A boy was cleaning his room, and spotted a crumpled piece of paper lying under the bed. He grabbed it and read the note. ‘I know what you did’ was scrawled in an almost illegible hand.
“I said I was sorry. What else do you want from me?” the boy had asked to a girl’s retreating back. She turned around.
“How about ‘keep your word’? Is that too hard? God, I don’t even know why I dated you. It’s over. Don’t talk to me, don’t ask your friends to talk to me on your behalf; I don’t even want to know you exist from now on,” she hissed at him.
She turned around and stalked away.
He shredded the note and hurled the pieces into the wastebasket. He continued the search for items to toss into the trash. Still under the bed, he saw a card, red and in the shape of a heart.
“Hey, sweetheart. I love you.”
He had presented her with a bouquet of flowers with a box of assorted chocolates. He had given her a hug and pressed a kiss on her head. The wind had blown her hair slightly, the sun causing it to shine gold.
“I love you too,” She said, having pulled back and she presented her gift.
He ripped open the colored paper and opened the box. Inside was a necklace, a dark rawhide cord with a black fang on the end, and a card at the bottom.
“What is this from?” he asked, testing its weight. It was heavy and metallic.
“I asked I guy I know to make a dragon’s fang. I hoped that you would like it,” she smiled hopefully.
“I love it. Thank you.”
Tears formed as his hand grabbed at his neck, gripping the necklace that carried a metal fang. He tore it off and flung it across the room, crumpled the Valentine and sent it after the gift. An older woman came in.
“Son, what was that … noise,” she asked her voice falling on the last word, upon seeing him crying.
“Honey, I’m here,” she said as she crouched down to hold her son. “Is it because of the break-up? Never mind, of course it is. You want to talk about it?”
“It just hurts so much. I did what she asked; everything she asked,” he sobbed, “Now I’m not even allowed to talk to her. Where did I go wrong?”
The day had been warm and humid; the sky a bright blue with no blemishes on her fair face. The wind had blown softly, and as he had walked up to her, he had felt nerves like had never felt before. This was worse than basketball tryouts, worse than going to the doctor for shots, worse than anything he could ever imagine. He had looked behind him, and spotted his friends giving him thumbs up, telling him that he was doing a good job, that he should continue.
Before him was his crush, the girl he had liked since the beginning of last year. Why wouldn’t he be nervous? Her eyes were the bluest that he had ever seen, with long blond hair. Why, she would have felt right at home on a Broadway show. And if rumor was right, she was currently single.
He set his shoulders and continued on, straight into the gaggle of girls that surrounded her.
“Hey, can I talk to you, Tina? In private?” he asked, his face a faint shade of green.
“Sure. Can you guys give me a minute? Thanks,” the ladies had dispersed, whispering in groups of two and three, probably on why he had wanted to talk to her. “Are you alright, you look like you’re going to be sick.”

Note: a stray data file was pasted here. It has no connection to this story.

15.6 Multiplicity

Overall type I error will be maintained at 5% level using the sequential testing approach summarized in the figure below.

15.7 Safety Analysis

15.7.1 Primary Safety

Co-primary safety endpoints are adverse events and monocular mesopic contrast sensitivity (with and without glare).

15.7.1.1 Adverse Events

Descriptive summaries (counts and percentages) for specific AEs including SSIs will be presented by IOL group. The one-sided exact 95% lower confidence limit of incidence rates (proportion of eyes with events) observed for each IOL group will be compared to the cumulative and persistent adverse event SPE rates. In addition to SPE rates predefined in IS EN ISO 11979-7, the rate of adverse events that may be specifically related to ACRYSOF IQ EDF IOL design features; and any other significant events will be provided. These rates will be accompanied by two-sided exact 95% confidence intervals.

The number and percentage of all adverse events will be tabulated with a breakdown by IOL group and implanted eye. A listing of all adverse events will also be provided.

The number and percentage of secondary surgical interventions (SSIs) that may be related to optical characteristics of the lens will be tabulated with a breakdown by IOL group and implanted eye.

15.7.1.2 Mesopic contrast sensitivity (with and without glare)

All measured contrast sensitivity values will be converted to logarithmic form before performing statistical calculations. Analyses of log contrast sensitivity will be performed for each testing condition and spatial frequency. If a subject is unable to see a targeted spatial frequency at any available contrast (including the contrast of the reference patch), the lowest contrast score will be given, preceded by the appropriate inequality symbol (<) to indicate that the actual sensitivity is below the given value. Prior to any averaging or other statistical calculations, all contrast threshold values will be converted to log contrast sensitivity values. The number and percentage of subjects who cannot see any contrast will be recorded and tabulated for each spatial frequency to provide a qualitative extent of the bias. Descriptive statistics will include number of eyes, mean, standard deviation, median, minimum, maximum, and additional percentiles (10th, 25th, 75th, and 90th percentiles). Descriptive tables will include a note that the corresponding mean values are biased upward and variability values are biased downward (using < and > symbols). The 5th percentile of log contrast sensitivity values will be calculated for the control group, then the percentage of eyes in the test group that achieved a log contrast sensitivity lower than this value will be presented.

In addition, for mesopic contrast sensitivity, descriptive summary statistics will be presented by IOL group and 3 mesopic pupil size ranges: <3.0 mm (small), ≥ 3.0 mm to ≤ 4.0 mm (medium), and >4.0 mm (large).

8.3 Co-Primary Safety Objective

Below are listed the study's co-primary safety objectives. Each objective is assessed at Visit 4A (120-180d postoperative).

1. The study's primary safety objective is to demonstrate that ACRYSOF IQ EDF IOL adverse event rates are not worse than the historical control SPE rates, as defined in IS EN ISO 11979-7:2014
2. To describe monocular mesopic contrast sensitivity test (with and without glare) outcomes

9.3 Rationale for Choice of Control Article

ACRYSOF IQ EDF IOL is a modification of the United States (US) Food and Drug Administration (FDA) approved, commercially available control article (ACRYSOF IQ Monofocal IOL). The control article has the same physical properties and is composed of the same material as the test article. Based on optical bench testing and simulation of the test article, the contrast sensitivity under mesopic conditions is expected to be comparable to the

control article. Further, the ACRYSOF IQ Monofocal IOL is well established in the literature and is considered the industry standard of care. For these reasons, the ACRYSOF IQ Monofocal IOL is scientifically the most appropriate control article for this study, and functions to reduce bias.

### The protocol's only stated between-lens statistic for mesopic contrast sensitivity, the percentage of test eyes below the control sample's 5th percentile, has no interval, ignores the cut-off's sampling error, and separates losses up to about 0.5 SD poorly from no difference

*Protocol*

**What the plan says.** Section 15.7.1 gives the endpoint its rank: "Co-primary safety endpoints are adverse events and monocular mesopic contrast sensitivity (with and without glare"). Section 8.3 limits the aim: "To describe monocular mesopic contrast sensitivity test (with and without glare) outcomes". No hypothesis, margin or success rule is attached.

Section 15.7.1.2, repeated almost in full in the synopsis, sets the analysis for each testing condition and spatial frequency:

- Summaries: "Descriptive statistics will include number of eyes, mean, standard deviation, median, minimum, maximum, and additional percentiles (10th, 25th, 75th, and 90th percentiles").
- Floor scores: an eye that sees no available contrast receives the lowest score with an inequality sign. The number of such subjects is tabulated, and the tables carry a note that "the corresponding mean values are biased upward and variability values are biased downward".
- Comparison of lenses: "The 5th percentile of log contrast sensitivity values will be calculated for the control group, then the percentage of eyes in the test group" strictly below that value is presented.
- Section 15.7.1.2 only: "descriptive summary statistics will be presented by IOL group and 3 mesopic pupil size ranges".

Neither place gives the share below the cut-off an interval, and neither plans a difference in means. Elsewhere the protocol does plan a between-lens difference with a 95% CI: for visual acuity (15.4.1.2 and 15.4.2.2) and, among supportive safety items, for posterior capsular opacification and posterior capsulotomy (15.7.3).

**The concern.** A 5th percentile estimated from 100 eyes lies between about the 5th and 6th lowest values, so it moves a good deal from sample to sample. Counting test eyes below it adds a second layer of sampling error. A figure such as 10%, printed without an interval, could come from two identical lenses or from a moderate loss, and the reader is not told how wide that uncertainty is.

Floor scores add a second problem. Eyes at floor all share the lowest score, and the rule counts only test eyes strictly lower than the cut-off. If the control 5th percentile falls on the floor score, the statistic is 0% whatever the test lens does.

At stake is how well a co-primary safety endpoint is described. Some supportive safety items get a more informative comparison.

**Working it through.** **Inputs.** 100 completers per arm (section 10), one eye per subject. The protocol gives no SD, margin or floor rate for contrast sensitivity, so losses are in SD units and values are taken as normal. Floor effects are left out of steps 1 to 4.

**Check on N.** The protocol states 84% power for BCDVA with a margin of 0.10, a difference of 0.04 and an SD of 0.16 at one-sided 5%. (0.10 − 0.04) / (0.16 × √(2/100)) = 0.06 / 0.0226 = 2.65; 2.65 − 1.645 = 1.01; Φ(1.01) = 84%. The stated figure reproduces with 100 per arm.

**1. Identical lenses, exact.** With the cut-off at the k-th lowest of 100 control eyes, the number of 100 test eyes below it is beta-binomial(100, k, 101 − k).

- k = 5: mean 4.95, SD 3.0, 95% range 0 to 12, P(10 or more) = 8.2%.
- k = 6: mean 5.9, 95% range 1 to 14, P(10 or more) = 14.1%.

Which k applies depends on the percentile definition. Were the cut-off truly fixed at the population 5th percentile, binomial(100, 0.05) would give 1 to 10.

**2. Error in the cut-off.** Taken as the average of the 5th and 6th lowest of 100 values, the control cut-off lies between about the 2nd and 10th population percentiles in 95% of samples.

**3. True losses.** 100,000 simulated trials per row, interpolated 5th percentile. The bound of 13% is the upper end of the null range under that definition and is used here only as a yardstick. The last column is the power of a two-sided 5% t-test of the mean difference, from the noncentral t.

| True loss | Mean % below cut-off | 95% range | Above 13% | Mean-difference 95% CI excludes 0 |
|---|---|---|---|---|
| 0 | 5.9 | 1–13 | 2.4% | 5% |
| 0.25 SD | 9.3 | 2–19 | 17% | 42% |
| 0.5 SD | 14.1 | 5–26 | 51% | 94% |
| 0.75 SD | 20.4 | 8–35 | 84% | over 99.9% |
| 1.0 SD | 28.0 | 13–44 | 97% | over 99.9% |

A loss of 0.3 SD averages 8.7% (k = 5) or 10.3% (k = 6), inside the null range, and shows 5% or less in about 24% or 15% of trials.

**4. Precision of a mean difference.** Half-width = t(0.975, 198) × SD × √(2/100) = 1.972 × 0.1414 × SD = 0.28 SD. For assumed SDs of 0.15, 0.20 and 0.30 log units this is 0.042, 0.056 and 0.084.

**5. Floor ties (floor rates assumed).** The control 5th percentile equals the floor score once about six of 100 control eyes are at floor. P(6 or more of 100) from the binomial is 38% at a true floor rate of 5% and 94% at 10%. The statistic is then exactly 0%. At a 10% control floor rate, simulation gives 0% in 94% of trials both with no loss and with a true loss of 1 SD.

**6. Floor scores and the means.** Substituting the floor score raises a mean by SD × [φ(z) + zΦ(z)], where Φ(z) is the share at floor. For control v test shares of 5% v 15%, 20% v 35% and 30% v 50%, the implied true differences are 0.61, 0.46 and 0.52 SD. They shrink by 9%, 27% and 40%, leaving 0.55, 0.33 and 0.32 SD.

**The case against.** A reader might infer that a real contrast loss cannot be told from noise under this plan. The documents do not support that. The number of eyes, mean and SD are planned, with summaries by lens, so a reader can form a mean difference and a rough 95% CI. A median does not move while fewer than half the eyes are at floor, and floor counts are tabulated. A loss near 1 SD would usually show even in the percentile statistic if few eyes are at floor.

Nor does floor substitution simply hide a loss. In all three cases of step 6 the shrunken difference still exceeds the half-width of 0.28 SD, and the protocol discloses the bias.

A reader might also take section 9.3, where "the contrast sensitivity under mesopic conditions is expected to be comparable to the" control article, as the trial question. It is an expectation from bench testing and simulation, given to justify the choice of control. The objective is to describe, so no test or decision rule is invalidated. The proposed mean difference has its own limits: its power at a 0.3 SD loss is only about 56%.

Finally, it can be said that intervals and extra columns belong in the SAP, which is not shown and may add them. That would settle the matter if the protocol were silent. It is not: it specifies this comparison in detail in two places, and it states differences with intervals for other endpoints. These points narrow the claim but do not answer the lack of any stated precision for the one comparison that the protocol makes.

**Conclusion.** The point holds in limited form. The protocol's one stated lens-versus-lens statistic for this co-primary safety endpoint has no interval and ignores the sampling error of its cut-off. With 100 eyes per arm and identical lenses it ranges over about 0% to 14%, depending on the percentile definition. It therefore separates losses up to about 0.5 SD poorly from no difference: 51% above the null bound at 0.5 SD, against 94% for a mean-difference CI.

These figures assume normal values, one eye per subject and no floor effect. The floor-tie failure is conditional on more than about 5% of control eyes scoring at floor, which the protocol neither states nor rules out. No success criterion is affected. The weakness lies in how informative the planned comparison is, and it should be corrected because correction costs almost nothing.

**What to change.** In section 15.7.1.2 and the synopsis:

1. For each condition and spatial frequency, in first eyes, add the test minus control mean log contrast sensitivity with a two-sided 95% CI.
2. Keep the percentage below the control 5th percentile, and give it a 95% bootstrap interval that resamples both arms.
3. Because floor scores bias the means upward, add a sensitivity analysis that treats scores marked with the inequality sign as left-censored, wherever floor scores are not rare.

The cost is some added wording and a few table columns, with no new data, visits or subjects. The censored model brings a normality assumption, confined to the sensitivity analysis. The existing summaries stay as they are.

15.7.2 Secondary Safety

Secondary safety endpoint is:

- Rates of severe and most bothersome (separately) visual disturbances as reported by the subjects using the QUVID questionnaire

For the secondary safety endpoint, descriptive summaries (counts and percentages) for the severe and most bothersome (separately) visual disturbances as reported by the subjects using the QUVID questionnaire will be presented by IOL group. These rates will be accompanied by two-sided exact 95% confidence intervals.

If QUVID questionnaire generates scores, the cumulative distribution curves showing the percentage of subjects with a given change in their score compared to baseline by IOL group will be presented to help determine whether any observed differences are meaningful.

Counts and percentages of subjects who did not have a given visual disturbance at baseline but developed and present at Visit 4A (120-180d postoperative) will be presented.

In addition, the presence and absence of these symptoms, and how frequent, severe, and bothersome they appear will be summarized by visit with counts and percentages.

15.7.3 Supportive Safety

“I’m alright. I wanted to ask you if you were free this Friday. I was going to go catch a movie, and grab a bite to eat after.”
“Are you asking me on a date?” she asked coyly.
“If I was would you accept?” he answered.
“Why, of course.”
“Then, yes, it’s a date. Pick you up at six?”
“My parents will want me back by ten, just so you know.” she said flouncing away, unable to hide her grin.
“Sometimes things just aren’t meant to be. I know when I had first met Dylan Collins, I had thought that we were going to be the next ‘high school sweetheart’ story, but in the end, he decided that he needed to be with someone else. It had hurt when he left, but without that, I wouldn’t have met your father, and you would not have been born,” she told her son. “This is just a step in your life. You don’t need that girl. You need to move on with your life. Don’t waste your time thinking about a girl who doesn’t care about you. Now, I want you out of the house and to go hang out with you friends. Go see a movie or something. Okay?”
He turned to his mother, his blue eyes still shining with tears, his black hair a mess. On his face was a tentative smile that had been hidden for a long time. “Okay.”
“Now go get yourself cleaned up,” She stopped at the door. “And wear this.”
In her hand she was holding the dragon fang. “Despite the fact you need to look forward, if you don’t look back, you cannot fix your mistakes.”
He took the necklace in his hand. He remembered Christina, from the day they had gotten together to the day it all fell apart. He saw her smile when he had gotten the nerve to ask her out, her laughter when he had jumped during Sinister. He remembered holding her as she cried in his arms, her apparent openness that allowed him to be open too. He took the necklace and slipped it over his head. “Thanks Mom.”
“I just want to see you happy. Go have fun. I’ll clean up in here.”
“Alright. Thanks again.”
He went out of the house as his mother, standing in the center of his room, let a single solitary tear, run down her face.